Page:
As Australia eyes its Women’s World Cup legacy, South Korea offers a cautionary tale | John Duerden
25-Aug-2023 15:00:15 | The Guardian
The men’s 2002 tournament sent the Asian nation into a football frenzy but the buzz quickly faded and there’s little to show for it now
The co-hosts swept to the semi-finals of the World Cup, creating then riding a wave of national fervour only to be beaten by a more clinical, ruthless and efficient European opponent. Quickly overriding the initial disappointment was pride at what had been achieved and optimism over the start of a new era. Politicians wore scarves inside stadiums and out, newspapers were wall-to-wall with football coverage and broadcasters who had been lukewarm in the past couldn’t get enough. The future looked dazzling.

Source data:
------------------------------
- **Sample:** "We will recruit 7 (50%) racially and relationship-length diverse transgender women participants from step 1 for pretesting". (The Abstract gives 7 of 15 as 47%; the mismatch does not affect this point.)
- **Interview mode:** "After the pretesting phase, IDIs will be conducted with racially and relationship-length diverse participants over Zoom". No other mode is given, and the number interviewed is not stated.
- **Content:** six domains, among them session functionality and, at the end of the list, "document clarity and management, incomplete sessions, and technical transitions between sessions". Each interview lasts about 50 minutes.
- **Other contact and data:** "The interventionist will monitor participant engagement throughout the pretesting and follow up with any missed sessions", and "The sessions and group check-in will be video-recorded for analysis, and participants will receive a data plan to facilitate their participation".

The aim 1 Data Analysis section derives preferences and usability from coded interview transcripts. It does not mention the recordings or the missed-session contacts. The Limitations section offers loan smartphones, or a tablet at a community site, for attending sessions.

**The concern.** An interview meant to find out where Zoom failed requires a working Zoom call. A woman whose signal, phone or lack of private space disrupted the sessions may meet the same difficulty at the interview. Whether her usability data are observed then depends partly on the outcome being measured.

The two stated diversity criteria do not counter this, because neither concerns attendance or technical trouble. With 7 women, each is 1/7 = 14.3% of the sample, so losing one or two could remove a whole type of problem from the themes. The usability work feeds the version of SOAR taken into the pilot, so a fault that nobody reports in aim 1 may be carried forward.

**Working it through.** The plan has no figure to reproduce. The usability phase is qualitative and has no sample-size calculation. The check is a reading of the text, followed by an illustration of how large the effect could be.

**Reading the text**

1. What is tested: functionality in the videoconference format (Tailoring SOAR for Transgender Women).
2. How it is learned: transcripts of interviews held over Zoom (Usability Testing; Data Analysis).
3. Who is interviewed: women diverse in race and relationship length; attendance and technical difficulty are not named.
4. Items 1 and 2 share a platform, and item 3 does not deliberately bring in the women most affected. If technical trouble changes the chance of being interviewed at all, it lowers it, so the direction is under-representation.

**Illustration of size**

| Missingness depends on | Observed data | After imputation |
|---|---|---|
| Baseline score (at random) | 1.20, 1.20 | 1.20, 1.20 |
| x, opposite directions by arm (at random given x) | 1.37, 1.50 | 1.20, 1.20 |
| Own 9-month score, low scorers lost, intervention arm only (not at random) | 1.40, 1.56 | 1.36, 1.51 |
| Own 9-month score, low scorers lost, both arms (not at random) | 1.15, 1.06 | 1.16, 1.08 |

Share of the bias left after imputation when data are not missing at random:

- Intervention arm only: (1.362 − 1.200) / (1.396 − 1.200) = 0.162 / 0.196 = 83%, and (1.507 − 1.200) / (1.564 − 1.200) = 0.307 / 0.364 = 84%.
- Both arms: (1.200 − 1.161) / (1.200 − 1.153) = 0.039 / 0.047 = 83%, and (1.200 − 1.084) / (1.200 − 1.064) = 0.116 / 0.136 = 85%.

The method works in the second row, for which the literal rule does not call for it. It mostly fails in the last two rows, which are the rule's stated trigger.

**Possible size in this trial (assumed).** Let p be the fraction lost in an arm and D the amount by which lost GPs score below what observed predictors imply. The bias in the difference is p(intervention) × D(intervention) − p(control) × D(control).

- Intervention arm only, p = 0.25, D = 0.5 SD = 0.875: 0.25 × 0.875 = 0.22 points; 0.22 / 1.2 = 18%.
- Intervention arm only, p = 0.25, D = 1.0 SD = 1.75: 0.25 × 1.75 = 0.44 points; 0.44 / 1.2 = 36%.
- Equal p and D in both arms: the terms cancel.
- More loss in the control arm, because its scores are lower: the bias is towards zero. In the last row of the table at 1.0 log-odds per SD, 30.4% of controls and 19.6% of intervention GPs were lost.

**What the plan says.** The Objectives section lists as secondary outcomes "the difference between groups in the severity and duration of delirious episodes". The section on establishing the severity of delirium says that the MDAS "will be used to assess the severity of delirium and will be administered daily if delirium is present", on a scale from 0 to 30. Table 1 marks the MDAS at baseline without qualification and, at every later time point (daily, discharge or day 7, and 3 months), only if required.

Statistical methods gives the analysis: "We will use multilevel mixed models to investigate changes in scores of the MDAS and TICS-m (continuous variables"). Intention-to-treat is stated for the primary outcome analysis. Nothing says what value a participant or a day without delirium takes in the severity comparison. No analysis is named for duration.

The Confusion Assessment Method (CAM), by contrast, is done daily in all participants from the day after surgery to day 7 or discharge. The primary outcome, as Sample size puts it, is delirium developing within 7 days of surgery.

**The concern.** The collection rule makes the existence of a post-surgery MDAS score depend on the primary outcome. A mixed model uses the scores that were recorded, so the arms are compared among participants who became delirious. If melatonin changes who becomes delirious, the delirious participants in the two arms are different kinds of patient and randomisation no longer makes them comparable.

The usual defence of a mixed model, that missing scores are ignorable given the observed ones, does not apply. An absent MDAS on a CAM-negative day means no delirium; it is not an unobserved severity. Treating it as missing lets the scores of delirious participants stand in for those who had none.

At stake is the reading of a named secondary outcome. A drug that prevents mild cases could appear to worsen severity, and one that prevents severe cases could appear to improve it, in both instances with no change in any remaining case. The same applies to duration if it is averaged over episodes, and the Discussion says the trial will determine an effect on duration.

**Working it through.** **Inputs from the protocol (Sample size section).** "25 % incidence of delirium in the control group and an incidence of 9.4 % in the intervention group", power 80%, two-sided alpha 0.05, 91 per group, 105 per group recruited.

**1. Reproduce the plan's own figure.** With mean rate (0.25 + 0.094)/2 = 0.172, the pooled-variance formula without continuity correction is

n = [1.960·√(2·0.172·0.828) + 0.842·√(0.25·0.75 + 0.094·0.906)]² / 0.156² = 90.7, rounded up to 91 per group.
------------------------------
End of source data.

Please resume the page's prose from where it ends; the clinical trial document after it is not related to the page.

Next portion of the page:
Sound familiar? But this is not just the current Australian experience – South Korea found itself in a similar situation when it hosted the Men’s World Cup in 2002. But as Australia basks in the magical afterglow of the Matildas’ run, South Korea can serve as a cautionary tale. Continue reading...Read More